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constitutional convention.

Colonel Elijah White
Born in Poolesville, Maryland, in 1832, White attended Granville College and then fought in the border wars in "bleeding" Kansas. A member of the Loudoun County militia prior to the Civil War, he was engaged at Ball's Bluff as a civilian scout and courier and eventually captured some 300 Union soldiers along the Potomac River bank in the darkness after the battle. During the war, he bravely commanded the 35th Virginia Cavalry Battalion better known as "White Comanches." His charge and capture of the 6th New York independent Artillery (a unit that fought here at Ball's Bluff) at Brandy Station was superb. After the war, he became a successful Leesburg banker, farmer and sheriff and was active in postwar Confederate veterans' activities. He died in 1907 and is buried in Union Cemetery in Loudoun.

Colonel Erasmus Burt
Born in South Carolina, at the time of the Civil War Burt was the Mississippi State Auditor and was known as the "Father of the Deaf and Dumb Institute of Mississippi." He led his 18th Mississippi Infantry Regiment to limited action at First Manassas. Here at Balls Bluff, he commanded his regiment on horseback, leading them from Fort Evans to Ball's Bluff. Upon arriving at the "Cleared Field" late on the afternoon of October 21, 1861, the 18th Mississippi deployed from columns of four into line of battle. They then charged the two howitzers and the 15th Massachusetts. Colonel Burt was mortally wounded with grapeshot in the lower abdomen and died five days later in Leesburg.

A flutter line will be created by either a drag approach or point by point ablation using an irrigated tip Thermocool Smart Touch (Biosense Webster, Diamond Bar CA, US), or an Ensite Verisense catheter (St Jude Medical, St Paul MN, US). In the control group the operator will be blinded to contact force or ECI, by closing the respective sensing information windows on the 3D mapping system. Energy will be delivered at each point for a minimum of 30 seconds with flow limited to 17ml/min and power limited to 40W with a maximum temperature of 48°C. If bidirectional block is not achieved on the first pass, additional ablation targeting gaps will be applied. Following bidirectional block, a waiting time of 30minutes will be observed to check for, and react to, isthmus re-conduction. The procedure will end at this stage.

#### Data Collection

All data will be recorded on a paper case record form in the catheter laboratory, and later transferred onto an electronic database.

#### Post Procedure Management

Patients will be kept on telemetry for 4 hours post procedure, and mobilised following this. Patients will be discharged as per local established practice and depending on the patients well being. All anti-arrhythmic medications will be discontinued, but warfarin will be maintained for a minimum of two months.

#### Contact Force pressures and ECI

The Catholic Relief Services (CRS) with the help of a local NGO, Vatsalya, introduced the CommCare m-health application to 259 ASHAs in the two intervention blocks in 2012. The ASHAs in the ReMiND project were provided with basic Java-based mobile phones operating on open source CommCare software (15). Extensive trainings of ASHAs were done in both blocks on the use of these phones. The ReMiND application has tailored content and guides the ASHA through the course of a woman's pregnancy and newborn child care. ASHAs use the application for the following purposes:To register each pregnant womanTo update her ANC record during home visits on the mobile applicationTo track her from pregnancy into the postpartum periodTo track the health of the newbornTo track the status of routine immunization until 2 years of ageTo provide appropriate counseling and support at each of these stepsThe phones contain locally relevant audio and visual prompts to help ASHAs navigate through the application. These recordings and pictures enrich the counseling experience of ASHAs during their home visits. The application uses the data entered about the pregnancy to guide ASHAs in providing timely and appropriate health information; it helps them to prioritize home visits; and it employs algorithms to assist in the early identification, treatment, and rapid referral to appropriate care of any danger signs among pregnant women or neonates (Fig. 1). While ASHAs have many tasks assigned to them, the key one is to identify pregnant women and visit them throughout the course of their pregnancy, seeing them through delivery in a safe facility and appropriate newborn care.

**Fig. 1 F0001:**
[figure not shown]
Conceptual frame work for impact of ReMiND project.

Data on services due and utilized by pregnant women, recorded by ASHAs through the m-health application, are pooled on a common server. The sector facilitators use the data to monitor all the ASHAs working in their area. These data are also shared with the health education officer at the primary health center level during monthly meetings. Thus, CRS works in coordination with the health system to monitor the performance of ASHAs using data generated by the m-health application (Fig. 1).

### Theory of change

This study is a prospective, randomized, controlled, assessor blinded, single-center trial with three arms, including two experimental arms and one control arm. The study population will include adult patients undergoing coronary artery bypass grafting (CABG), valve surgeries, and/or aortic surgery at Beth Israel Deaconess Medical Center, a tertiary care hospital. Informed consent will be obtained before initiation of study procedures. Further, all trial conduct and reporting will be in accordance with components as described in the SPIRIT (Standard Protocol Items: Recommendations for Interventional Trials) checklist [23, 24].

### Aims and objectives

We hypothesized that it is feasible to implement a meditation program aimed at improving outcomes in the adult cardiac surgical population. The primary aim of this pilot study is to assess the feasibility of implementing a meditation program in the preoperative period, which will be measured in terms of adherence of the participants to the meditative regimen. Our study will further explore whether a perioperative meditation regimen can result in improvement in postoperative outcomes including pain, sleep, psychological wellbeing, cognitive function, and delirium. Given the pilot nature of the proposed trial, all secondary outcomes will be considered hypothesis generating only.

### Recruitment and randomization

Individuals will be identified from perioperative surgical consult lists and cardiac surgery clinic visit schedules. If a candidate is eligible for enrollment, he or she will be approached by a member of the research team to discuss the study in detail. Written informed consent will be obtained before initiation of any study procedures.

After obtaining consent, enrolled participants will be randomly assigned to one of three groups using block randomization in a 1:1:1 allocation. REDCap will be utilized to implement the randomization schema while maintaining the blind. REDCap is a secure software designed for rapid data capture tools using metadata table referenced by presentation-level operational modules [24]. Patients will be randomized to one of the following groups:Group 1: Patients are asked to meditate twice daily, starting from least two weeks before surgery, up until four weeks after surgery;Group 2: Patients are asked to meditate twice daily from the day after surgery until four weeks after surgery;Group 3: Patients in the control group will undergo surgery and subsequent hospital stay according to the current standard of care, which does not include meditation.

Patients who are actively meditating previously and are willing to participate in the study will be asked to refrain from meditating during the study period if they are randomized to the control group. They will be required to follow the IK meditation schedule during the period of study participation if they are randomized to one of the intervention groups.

Colonel Walter Jenifer
Born in St. Mary's County, Maryland, in 1823, Jenifer attended West Point and then served in the U.S. Cavalry in 1847-48 and 1855-61. At the start of the Civil War, he was commissioned in the Provincial Army of the Confederate States. At Ball's Bluff, he was outstanding in command of the Confederate cavalry's attack at the Jackson House in the late morning and in enveloping the Union right flank between noon and dusk. He went on to develop the Jenifer saddle for the Confederate cavalry. His war service took him to southwestern Virginia, to Richmond as an Inspector General of Cavalry and, at the end of the war, to the Confederate defenses at Mobile, Alabama. After the war, he served in the Egyptian army. He died in Richmond in 1878. In an era of horsemen, he was known as exceptional.

Captain William Duff